It’s About Change – Race, Class and the Re-Election of Barack Obama


I have been reminded of three incidents involving a stranger, a friend and an acquaintance the days following President Obama’s historic re-election.

First, I will relay the incident with the stranger. When I was a teenager, I loved reading fashion magazines to see all the latest trends and beauty products. I was reading the letters to the editor of one magazine and discovered that, for the first time ever, a black model had graced the cover the previous month. The letters from readers were mostly positive for this “bold” move. I thought it was ridiculous to consider the model’s selection for the cover as bold given the time period was the late 1980s-early ‘90s. The last letter, however, changed my mind. It was from a woman who explained that while she applauded the magazine’s decision to select a black woman as the cover model she also appreciated her white world. If she wanted to look at black models, she would buy a black fashion magazine. Simply put, she did not appreciate seeing a black woman on the cover the magazine. As I scanned the inside of the magazine, I discovered the articles, advertisements and photos were still geared towards her “white world” and I was sure it was same for the previous month. That, obviously, was either lost or did not matter to the reader. She still felt her world – as she knew it – was being compromised.

The second incident involves a friend. We were chatting during a break in our work day. He began to tell me how he had railed against an officer some months earlier who had pulled him over for speeding. He went on and on about he interrupted the officer while he was speaking and shouted expletives at him. When I asked him if the officer responded to his tirade, he said he didn’t. My friend said the officer just looked at him and let him go with a warning. When I told him I found it hard to believe that he could get away with such disrespect and disregard of an officer and his instructions, he thought a moment then said, “It probably would have gone differently if I weren’t white.”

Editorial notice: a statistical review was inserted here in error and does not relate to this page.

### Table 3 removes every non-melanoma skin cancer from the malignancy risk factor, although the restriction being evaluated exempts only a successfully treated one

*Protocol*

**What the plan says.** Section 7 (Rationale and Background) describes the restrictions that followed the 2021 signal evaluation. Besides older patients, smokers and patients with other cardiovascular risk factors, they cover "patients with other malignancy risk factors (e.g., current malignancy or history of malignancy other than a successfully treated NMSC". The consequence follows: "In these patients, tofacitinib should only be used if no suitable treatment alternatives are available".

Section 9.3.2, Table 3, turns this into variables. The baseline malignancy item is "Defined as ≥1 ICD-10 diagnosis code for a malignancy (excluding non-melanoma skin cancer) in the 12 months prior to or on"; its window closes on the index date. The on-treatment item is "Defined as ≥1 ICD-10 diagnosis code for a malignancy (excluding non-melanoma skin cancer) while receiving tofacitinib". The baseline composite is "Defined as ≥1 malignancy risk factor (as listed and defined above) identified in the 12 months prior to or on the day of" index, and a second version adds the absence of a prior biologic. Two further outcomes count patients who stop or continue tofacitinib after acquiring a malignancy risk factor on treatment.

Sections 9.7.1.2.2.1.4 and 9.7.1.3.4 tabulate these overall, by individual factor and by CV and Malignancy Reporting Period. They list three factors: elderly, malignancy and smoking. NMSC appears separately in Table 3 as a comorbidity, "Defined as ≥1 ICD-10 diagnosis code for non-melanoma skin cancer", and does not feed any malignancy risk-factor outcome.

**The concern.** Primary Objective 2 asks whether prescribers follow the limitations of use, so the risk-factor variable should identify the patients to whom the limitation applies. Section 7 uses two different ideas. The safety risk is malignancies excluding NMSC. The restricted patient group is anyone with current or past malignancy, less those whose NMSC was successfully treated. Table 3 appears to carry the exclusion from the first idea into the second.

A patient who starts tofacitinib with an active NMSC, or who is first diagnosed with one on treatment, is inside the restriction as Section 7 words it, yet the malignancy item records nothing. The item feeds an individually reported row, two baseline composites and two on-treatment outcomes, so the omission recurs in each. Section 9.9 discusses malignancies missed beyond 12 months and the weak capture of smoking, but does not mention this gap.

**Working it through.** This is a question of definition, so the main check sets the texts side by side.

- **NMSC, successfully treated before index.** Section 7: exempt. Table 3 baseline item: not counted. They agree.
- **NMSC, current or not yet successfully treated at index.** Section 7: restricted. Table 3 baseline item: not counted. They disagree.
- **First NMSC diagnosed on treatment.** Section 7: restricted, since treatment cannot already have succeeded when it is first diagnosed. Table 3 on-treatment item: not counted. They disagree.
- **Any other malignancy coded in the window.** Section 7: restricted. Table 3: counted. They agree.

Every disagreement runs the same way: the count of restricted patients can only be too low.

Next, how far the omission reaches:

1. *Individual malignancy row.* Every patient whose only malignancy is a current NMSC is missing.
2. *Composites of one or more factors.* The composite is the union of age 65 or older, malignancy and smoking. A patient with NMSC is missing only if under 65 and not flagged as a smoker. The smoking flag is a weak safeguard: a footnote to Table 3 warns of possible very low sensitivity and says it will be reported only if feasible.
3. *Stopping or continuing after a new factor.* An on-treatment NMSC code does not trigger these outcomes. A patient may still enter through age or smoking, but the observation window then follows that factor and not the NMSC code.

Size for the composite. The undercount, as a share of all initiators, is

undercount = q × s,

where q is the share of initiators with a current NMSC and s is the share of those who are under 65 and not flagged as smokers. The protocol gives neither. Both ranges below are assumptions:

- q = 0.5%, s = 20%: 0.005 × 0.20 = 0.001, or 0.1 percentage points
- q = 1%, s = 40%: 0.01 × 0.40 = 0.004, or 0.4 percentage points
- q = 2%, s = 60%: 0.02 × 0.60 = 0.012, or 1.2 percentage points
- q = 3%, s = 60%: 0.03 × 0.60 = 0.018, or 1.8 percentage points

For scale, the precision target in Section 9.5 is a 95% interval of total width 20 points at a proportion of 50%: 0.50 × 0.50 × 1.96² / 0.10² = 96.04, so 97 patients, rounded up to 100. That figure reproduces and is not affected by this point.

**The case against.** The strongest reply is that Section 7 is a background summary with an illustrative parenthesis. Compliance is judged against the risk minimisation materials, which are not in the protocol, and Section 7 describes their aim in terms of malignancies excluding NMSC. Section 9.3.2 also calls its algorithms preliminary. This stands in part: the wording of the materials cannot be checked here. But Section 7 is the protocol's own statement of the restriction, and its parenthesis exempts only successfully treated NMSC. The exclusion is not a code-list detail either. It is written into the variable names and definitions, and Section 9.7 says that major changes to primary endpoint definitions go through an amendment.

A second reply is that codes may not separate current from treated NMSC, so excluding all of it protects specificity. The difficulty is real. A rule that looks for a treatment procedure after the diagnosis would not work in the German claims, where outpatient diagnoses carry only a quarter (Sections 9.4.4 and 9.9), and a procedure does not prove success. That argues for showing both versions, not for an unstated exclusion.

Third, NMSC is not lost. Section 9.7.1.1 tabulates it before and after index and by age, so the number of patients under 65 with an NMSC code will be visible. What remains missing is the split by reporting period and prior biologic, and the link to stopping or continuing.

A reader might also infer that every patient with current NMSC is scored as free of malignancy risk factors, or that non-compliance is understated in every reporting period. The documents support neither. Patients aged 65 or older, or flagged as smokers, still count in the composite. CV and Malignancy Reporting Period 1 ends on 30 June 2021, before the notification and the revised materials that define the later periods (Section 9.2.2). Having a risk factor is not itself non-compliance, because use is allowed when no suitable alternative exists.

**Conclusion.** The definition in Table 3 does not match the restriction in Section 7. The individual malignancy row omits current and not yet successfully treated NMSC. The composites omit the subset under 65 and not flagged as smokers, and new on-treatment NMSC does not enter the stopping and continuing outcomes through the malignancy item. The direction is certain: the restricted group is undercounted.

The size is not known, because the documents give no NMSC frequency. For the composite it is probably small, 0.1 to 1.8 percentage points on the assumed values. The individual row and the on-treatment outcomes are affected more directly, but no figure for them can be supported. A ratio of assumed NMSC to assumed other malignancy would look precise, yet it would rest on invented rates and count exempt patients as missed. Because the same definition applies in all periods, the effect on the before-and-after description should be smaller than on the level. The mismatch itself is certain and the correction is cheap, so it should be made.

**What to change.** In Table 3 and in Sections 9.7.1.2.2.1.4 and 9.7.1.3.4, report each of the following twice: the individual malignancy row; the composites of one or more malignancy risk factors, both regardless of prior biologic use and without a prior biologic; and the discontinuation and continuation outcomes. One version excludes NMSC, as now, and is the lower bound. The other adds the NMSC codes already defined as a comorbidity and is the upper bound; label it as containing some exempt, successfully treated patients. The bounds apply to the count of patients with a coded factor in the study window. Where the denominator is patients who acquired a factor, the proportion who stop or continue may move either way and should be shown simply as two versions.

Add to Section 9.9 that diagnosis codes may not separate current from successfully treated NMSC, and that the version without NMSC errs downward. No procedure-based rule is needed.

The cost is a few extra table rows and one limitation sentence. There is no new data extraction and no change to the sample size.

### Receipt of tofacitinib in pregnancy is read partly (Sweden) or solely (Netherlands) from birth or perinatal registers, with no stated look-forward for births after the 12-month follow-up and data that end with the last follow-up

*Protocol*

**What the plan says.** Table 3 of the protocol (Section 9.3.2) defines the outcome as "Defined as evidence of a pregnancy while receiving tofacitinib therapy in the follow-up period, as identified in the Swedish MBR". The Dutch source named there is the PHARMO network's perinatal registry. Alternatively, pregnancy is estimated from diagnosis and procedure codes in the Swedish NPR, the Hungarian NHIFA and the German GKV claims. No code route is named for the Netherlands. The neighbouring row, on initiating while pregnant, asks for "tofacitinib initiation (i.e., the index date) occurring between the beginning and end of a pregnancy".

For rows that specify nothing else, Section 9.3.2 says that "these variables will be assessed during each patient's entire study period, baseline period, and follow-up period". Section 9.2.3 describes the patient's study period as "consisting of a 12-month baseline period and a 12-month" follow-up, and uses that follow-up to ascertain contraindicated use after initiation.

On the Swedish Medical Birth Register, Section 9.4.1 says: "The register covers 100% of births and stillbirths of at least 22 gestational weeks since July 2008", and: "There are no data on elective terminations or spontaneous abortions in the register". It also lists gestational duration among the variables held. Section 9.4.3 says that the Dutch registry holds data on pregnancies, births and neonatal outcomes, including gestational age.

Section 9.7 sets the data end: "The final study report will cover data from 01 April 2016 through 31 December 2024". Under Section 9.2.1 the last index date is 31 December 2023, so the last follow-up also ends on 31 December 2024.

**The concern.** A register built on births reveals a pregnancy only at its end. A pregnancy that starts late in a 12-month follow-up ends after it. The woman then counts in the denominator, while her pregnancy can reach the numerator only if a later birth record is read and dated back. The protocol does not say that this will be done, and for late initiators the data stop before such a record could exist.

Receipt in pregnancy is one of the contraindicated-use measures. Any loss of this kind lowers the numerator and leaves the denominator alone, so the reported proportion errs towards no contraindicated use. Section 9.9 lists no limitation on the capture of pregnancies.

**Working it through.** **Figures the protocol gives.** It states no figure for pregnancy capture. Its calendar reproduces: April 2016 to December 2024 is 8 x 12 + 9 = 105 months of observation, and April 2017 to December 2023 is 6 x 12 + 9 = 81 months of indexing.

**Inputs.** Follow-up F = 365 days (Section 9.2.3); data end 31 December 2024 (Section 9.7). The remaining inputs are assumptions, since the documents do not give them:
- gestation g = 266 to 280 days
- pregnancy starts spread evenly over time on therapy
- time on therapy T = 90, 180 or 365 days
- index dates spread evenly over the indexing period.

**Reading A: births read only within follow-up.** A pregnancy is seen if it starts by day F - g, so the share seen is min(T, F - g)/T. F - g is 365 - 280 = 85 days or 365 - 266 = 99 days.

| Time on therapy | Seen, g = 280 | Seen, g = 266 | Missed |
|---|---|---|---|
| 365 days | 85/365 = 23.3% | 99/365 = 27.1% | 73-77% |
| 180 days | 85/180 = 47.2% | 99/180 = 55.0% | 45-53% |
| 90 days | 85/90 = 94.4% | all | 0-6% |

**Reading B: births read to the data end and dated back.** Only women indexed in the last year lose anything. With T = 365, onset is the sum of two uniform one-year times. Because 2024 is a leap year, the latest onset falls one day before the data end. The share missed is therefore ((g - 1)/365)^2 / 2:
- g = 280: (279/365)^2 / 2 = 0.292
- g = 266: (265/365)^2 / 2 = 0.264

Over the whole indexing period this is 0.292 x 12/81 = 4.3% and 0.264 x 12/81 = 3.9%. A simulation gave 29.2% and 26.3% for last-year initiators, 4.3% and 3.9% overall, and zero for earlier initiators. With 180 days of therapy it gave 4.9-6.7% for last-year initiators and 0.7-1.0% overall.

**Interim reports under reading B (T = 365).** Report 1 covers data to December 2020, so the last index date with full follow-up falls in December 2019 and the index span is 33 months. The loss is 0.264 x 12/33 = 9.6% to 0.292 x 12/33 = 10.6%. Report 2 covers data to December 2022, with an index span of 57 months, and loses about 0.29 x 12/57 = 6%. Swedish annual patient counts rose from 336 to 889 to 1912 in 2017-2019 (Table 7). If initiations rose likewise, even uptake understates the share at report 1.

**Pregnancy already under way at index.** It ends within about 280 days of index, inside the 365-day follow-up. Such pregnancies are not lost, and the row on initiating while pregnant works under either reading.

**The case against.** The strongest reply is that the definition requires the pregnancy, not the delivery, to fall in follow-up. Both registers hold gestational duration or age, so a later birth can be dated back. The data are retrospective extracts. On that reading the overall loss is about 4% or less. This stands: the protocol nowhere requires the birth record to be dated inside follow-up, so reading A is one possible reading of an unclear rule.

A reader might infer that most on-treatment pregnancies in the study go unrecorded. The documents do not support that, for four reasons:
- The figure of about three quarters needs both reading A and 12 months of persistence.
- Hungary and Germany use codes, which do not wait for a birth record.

The third incident involves a social media acquaintance the day after President Obama’s re-election. The acquaintance was upset at the results but resigned to the outcome. I knew her political leanings from earlier posts throughout the campaign so her written tantrum wasn’t surprising. However, a comment written in response to her post caught my eye. The commenter was also upset, but the reason was enlightening. He was saddened because “the America of my parents and grandparents is gone.”

Yes, America is changing. Whether it is for the better or worse depends solely upon your perspective. President Obama’s re-election proved that White privilege no longer assures victory. It is not enough to be White, male and rich. It is not enough to play on the emotions of middle class whites by promising action without clearly defining an action plan. Rich, white males are going to have to put forth the effort, i.e. work, and seriously consider what is best for all Americans and not just be concerned about one class (upper) while stirring up the inherent fears in another (middle). White men can no longer play the race card.

It is also not enough for black men to blame society for a lack of opportunity and/or direction. At one time, there were chains and laws that prevented them from sharing in the American dream. The only chains and laws preventing them now are the ones placed and enacted through generation after generation of mindsets. Every door isn’t open just as every door isn’t open for poor whites, Hispanics, Asians, and other ethnic groups. However, enough doors are open so that with a sufficient amount of drive, goals and the desire to achieve those goals, i.e. work, success can happen. Black men can no longer play the race card.